Those craftsmen at Rolls Royce’s Goodwood factory sure have a solid work ethic. It was only earlier this week that Rolls announced it was getting back into the coachbuilding game full-time, and today it has presented the bespoke division’s first completed projected.
Called the ‘Boat Tail’ this striking convertible takes its name from a series of very rare Rollers from the late 1920s and early 1930s. But its closest modern relation is the one-off Sweptail coupe unveiled at Villa d’Este in 2017.
At the time, the Sweptail’s $12.8 m price made it the most expensive new car in the world. But it almost looks cheap next to the $28 m (£20 m) Boat Tail, which becomes the most expensive new car you can buy, far exceeding the $9.7 m Bugatti wants for a Centodieci.
In fact, three Boat Tails have been built, each customised in terms of trim and materials to suit the whims of their owners, who have been assured that Rolls won’t be making more. The car in the pictures is the first of those three, and was commissioned by an unfeasibly wealthy client who also had an original 1932 Rolls Royce Boat Tail restored in time for the new car’s delivery. The other two customers were apparently keener to preserve their anonymity. Or maybe they have terrible taste.
Phantom underpinnings but hand-shaped body
Underneath the hand-shaped aluminium panels lies a version of the Architecture of Luxury aluminium spaceframe platform found on the latest Phantom limousine, and measuring around 228.3 inches (5800mm) long. Every one of those body panels is new, as are the super-slim LED headlights and even slimmer taillights set into a pinched tail that – in our opinion – looks out of proportion with the rest of the car.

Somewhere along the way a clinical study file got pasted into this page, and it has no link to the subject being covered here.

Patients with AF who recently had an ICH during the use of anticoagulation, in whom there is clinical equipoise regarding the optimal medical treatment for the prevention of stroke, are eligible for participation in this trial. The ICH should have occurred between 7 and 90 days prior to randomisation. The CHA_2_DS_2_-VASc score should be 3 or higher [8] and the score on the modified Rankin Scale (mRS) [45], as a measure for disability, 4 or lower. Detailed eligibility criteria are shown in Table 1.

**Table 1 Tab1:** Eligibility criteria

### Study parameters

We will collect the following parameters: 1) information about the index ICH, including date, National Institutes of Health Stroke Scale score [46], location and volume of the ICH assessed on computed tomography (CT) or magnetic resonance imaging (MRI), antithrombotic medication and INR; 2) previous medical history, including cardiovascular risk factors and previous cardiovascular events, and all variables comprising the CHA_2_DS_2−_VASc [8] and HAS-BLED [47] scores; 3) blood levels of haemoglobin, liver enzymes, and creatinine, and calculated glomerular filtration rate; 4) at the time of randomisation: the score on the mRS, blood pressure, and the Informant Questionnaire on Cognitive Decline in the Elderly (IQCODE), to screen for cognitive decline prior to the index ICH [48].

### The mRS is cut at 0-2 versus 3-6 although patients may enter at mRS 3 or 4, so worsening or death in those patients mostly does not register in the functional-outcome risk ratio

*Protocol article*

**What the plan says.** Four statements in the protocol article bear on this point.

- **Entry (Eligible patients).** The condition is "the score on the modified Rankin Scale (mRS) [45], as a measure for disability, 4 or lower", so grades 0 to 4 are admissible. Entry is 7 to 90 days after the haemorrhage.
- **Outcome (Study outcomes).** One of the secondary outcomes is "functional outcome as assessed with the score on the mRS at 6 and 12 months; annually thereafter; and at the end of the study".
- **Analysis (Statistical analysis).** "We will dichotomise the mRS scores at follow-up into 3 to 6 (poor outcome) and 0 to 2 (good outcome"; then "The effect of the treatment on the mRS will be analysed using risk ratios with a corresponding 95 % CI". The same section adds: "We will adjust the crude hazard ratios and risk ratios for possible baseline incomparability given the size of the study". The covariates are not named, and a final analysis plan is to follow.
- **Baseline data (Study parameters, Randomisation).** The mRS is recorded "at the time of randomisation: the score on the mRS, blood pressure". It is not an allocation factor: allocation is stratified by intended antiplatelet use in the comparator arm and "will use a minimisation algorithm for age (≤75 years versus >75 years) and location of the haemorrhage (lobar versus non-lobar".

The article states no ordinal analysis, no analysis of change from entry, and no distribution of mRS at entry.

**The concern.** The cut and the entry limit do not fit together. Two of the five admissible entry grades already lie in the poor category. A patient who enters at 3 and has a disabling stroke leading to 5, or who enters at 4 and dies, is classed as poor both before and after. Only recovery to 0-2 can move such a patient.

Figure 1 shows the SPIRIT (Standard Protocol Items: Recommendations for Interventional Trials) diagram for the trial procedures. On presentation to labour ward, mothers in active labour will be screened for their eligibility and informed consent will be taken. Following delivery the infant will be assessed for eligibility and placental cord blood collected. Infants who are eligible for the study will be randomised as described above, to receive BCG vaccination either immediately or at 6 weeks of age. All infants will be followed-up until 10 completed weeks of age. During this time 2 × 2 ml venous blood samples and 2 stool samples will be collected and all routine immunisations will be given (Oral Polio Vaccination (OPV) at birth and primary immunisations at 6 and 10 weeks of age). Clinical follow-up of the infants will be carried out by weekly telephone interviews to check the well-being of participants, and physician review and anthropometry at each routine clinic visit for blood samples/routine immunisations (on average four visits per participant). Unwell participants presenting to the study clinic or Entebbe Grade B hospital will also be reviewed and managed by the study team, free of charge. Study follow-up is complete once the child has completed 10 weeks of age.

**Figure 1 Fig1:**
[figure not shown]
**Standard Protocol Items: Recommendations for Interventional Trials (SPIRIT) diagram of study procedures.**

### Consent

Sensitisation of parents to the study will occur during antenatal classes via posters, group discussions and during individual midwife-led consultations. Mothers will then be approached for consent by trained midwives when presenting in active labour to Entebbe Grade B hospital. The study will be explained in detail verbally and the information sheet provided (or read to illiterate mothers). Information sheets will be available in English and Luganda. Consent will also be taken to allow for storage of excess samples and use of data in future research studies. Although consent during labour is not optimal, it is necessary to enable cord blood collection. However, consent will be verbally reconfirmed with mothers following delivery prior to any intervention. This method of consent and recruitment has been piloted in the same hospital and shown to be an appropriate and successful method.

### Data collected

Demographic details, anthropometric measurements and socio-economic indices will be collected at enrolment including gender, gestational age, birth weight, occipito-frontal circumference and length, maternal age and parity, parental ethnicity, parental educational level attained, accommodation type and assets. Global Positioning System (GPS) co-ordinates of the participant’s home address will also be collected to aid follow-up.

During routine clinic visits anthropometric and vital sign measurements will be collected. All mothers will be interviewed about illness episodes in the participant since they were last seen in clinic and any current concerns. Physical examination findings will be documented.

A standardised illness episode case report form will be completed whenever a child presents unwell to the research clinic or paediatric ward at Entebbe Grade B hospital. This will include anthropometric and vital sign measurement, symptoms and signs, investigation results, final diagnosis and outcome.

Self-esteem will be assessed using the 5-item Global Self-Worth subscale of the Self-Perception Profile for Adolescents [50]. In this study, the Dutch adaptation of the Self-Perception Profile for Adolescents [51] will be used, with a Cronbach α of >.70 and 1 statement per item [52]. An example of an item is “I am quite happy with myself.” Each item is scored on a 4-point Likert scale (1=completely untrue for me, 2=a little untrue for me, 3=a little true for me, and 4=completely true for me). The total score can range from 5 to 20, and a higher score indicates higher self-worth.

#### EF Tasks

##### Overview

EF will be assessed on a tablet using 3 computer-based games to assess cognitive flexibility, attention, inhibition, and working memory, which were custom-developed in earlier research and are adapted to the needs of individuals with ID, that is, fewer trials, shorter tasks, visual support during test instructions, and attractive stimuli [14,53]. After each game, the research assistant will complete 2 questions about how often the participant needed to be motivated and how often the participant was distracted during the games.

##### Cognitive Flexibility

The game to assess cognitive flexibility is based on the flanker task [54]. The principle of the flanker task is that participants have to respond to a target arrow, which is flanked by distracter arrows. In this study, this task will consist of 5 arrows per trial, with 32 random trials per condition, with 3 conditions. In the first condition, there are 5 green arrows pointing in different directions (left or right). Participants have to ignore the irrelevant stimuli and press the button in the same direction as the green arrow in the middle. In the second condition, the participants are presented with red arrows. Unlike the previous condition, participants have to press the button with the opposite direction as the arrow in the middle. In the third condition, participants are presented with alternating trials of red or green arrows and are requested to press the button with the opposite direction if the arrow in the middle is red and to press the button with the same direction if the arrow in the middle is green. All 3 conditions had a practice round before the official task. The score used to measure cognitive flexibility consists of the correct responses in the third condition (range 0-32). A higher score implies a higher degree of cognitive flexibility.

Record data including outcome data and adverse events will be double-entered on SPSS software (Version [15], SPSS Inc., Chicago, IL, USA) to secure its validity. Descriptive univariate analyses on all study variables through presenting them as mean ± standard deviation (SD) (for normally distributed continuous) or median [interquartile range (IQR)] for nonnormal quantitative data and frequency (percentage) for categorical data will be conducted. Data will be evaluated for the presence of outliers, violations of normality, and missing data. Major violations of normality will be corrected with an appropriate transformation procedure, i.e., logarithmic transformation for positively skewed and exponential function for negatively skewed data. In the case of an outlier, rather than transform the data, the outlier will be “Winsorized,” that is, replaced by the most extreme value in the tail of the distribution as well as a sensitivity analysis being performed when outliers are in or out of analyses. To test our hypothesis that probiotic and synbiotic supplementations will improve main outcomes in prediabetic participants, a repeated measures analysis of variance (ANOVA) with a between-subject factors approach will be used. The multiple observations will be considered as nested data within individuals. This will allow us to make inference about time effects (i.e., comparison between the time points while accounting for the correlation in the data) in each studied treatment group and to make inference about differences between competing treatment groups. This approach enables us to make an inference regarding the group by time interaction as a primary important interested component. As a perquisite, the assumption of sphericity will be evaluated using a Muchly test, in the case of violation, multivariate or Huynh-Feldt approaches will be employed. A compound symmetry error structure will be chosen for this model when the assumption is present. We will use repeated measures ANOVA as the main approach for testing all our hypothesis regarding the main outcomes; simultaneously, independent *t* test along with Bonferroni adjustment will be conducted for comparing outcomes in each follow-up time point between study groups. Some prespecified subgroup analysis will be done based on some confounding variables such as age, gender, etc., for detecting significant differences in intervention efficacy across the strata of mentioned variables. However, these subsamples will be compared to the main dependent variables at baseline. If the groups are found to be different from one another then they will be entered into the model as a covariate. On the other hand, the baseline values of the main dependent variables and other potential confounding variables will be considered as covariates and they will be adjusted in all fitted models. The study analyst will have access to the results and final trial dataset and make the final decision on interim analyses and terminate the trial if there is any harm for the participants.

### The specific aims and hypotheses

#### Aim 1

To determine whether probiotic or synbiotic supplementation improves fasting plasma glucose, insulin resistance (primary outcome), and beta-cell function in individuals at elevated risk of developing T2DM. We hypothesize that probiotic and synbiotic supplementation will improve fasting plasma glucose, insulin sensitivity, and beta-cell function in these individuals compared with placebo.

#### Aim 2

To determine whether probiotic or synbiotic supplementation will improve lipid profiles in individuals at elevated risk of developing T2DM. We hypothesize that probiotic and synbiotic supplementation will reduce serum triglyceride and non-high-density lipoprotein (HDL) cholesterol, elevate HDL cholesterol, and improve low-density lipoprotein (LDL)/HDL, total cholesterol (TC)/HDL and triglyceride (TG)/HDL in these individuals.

But forget the shape of that tail; it’s what’s underneath the open-pore Caleidolegno veneer that matters. The centre-hinged decklid opens up like a butterfly’s wings to reveal what Rolls calls a ‘hosting suite’. Inside are two fridges and a special cutlery and crockery set from Christofle, which we’re presuming must be what posh people have on their dinner tables. The setup is even more extravagant than the ‘Recreation Module‘ Rolls designed for the Cullinan SUV.
When the two parts of the decklid lift upwards the two components of the hosting suit are lifted upwards and tilted to 15 degrees for easy access. Completing the country-picnic toolkit are a pair of carbon-fiber stools and a parasol that extends from the rear of the car. Well, you wouldn’t want that caviar to get too warm.
But if the weather does take a turn for the worst, and you’ve left the fixed-canopy roof at home in your 24-car garage, it’s comforting to know there’s a temporary tonneau cover on-board for what Rolls Royce calls ‘static transitory shelter’. Which, we think means it stops the seats getting wet when it’s parked up while you wait for the rain to pass.
Under the long hood is the Phantom’s familiar 6.75-litre twin-turbo V12 developing 563 hp. Rolls Royce doesn’t mention a zero to 60mph figure because the only kind of time this buyer was interested in was the sort measured by the his-and-hers Swiss-made Bovey watches, one of which can be inserted into the minimalist dashboard to become the car’s clock. Because when you’re seriously rich, there’s almost nothing Rolls Royce can’t do.